Review of Responses to Disasters and Climate Change: Understanding Vulnerability and Fostering Resilience (2016), by Michele Companion and Miriam S. Chaiken (Eds.). CRC Press. Hardcover is $96.
Reviewed By Simone Domingue, PhD Student, Department of Sociology, University of Colorado Boulder, Graduate Research Assistant, Natural Hazards Center.
In this book editors Michele Companion and Miriam S. Chaiken bring together a range of empirical work that speaks to vulnerability and resilience as social processes. Companion, a sociologist, and Chaiken, a cultural anthropologist, aim to identify factors that reduce suffering caused by hazards and disasters. To this end, they bring together authors in this volume to explore susceptibility to harm and to document best practices in social programming. Taken as a whole, this volume serves as an important resource for scholars and practitioners alike who seek to reduce hazard and disaster losses in a world where risks are unequally shared.
The volume is designed to contribute to the study of “the relationship between humans and the natural, built, and social environment” (p. xxviii). It includes 23 chapters, representing case studies from 17 countries around the globe. These chapters are written by individuals from various disciplines who use a range of approaches to study vulnerability and community resilience. Authors represent the fields of anthropology, sociology, environmental studies, development studies, emergency management, public policy, political science, planning, and public health. The chapters also employ mixed research methods, but mostly favor qualitative data collection and analyses. The volume also welcomes an expanded definition of “disaster,” as chapters are concerned with chronic environmental stresses, genocide, or other social catastrophes that fall outside of the term’s traditionally defined parameters.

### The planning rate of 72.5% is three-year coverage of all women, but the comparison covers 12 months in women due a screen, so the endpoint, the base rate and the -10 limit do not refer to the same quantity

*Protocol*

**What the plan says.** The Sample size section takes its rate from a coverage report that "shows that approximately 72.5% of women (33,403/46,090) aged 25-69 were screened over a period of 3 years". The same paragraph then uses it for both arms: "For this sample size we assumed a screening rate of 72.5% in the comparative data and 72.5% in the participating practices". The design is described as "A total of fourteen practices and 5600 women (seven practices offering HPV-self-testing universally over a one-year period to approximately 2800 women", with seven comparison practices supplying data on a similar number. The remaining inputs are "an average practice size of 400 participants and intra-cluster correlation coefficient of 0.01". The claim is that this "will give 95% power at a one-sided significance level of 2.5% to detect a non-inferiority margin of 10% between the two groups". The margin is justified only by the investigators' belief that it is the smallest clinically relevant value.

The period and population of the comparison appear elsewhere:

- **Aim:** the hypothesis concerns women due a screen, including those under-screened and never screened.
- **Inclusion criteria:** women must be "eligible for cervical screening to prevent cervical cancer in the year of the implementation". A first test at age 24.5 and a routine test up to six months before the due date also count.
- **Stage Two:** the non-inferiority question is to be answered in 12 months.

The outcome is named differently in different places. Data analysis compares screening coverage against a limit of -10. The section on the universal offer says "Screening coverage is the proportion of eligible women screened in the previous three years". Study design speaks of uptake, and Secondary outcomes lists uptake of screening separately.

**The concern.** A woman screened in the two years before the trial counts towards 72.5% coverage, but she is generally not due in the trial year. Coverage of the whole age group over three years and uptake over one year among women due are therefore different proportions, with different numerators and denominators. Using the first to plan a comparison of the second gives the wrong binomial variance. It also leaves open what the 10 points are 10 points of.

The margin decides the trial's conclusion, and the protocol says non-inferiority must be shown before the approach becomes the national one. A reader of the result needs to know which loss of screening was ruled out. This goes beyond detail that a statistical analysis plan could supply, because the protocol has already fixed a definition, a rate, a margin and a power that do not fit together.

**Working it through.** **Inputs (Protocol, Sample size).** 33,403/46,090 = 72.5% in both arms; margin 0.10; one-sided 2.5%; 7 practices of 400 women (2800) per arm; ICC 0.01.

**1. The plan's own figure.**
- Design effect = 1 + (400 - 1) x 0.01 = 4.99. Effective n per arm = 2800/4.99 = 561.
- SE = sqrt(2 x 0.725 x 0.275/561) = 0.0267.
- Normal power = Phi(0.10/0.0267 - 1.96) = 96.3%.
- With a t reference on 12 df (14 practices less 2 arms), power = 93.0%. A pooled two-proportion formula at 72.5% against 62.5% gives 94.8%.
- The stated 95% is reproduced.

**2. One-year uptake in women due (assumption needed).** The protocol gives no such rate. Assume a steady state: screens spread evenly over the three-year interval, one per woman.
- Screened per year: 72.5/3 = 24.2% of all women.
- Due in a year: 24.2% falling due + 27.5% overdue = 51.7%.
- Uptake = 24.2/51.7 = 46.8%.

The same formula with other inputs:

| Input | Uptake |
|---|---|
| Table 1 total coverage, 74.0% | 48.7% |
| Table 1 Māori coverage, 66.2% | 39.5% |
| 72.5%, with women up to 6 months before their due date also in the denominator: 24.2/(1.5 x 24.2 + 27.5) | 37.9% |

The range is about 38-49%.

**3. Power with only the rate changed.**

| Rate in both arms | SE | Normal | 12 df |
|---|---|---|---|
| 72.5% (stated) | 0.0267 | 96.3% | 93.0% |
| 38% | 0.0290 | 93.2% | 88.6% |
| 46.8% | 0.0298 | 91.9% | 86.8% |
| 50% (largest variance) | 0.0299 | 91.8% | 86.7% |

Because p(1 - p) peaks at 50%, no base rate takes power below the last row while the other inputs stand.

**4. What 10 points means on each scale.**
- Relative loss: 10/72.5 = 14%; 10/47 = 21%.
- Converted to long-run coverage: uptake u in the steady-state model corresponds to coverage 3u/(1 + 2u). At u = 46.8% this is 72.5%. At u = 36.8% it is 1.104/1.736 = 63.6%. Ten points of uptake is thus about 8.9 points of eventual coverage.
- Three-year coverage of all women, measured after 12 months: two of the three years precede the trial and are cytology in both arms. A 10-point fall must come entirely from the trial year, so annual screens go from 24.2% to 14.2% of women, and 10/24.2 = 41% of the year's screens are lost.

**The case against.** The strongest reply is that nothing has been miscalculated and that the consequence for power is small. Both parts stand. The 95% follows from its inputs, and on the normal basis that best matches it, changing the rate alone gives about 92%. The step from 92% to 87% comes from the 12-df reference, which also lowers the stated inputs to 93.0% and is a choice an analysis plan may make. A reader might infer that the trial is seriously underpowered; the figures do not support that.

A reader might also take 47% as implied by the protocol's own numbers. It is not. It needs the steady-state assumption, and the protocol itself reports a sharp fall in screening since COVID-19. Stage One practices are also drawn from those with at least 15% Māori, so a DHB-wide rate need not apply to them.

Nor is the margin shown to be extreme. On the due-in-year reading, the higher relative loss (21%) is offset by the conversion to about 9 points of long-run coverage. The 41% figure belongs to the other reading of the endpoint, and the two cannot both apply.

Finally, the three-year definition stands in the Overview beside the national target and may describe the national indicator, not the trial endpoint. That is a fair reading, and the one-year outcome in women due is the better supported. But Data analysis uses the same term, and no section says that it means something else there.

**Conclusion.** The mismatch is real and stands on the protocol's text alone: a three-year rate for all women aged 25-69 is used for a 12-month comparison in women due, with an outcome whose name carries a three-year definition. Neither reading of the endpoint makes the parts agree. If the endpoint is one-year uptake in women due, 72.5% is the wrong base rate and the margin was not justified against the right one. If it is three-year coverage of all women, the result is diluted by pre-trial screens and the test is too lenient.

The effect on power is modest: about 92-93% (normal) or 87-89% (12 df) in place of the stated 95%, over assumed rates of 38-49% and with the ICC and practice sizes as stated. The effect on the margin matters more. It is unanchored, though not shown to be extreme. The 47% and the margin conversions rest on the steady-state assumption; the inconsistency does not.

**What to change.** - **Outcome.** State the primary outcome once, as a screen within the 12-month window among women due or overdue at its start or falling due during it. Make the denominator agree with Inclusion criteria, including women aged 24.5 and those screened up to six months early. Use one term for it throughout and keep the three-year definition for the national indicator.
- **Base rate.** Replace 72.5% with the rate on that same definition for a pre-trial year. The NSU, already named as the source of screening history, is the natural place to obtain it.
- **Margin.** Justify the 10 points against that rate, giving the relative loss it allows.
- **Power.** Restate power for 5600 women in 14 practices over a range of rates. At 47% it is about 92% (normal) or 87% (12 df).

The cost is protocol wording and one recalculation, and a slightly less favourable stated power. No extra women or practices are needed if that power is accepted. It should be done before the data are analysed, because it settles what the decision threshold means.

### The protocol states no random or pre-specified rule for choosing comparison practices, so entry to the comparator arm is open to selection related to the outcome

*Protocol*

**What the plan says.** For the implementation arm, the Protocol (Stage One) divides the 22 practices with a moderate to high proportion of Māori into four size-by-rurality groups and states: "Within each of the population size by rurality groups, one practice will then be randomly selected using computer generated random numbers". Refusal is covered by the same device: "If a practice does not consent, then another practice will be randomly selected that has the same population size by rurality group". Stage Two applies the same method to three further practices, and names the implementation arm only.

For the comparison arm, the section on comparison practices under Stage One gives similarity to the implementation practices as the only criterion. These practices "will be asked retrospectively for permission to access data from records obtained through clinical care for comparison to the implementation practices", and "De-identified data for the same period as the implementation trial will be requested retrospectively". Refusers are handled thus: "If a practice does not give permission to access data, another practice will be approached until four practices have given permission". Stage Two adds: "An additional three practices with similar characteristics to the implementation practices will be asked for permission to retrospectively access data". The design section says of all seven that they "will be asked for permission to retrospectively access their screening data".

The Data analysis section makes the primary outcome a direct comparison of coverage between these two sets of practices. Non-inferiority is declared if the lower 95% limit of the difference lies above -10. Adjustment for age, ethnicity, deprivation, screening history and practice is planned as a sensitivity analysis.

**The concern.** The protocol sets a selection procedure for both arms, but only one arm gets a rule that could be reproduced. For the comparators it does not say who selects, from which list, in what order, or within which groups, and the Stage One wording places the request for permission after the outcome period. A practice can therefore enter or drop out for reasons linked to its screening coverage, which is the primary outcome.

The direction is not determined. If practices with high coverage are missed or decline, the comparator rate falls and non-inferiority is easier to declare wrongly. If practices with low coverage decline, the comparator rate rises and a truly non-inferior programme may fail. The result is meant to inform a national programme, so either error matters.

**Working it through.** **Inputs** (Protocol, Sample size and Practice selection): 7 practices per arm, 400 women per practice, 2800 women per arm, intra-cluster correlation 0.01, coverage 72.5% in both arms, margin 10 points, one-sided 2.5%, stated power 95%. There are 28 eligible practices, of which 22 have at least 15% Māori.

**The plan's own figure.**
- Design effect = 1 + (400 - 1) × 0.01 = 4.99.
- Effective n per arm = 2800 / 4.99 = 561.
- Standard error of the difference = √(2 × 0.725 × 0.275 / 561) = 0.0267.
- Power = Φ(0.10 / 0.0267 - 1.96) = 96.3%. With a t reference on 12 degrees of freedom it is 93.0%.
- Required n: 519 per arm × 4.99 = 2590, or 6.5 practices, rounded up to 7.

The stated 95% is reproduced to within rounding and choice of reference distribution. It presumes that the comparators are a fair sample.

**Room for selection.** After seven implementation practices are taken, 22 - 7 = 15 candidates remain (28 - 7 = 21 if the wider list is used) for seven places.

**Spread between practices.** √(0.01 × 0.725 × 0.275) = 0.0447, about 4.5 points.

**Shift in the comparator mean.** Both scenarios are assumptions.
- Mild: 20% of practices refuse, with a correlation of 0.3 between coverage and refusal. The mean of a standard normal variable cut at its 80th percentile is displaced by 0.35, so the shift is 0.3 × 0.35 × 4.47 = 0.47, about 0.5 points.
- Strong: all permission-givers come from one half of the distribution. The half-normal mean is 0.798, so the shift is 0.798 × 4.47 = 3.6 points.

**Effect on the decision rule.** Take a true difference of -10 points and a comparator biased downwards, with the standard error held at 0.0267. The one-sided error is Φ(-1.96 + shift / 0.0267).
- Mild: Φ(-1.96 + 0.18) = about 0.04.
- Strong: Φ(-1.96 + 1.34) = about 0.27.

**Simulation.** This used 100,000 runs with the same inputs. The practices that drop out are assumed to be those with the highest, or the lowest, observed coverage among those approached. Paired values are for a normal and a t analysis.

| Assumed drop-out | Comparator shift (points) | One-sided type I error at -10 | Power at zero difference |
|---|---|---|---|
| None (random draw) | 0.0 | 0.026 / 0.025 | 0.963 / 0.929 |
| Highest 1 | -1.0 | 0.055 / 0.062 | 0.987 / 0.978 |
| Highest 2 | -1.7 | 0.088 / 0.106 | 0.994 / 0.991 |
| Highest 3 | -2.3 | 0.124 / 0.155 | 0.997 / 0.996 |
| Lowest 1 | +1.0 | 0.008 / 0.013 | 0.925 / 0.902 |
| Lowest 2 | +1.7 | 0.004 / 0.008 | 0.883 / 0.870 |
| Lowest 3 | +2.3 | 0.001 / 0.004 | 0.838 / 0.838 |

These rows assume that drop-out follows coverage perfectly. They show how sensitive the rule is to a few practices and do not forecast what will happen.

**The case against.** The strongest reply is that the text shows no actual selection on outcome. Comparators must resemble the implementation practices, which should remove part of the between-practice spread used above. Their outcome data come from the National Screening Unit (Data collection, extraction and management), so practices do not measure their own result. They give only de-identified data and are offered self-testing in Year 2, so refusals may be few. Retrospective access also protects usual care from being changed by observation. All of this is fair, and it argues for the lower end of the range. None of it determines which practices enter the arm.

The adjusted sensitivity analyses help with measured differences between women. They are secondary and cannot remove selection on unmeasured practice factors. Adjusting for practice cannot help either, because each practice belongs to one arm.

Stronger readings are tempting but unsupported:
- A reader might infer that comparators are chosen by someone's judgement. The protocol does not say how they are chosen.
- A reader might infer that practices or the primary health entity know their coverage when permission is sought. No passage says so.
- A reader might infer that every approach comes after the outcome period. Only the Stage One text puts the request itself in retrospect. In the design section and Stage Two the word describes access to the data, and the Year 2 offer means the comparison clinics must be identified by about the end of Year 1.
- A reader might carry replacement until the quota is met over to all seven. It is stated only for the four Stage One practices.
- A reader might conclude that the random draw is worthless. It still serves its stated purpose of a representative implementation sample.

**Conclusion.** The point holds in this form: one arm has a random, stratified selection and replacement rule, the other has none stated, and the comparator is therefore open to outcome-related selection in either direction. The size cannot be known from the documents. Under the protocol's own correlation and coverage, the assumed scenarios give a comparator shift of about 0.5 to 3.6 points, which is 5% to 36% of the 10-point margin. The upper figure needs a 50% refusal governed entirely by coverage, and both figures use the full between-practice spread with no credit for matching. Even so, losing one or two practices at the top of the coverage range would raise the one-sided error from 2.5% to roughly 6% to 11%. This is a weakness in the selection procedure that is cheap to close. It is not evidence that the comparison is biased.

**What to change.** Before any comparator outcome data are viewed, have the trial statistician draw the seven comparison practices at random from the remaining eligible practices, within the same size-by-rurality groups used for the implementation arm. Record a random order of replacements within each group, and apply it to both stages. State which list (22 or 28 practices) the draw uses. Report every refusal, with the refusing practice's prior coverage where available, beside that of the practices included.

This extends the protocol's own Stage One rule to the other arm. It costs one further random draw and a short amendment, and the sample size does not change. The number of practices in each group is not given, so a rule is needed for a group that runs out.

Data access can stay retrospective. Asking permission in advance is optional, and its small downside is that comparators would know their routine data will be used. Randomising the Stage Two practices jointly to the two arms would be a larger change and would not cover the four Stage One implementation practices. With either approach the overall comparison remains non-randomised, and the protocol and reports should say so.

The chapters are organized into three main sections that focus on the following themes: best practices of resilience building programs, factors that contribute to vulnerability and resilience, and the emergence of community level action related to resilience. The first section of the book contains chapters that emphasize the importance of meaningful engagement for the formulation of context specific risk reduction and adaption measures. The first few chapters in this section highlight how resilience building programs could be more socially inclusive, especially through the privileging of local knowledge. Chapters in this section also provide a critical analyses of policies that manifest in heightened vulnerabilities. For example, in Chapter 8, the Canadian government’s regulatory apparatus comes under scrutiny for failing to incorporate First Nation knowledge into crude oil transportation development proposals. The second section of the volume focuses on conditions that contribute to food insecurity and the erosion of secure livelihoods. The first chapters deal primarily with determinants of vulnerability and with adaptive strategies, and the following chapters take up the role of gender in reproducing social and environmental inequalities.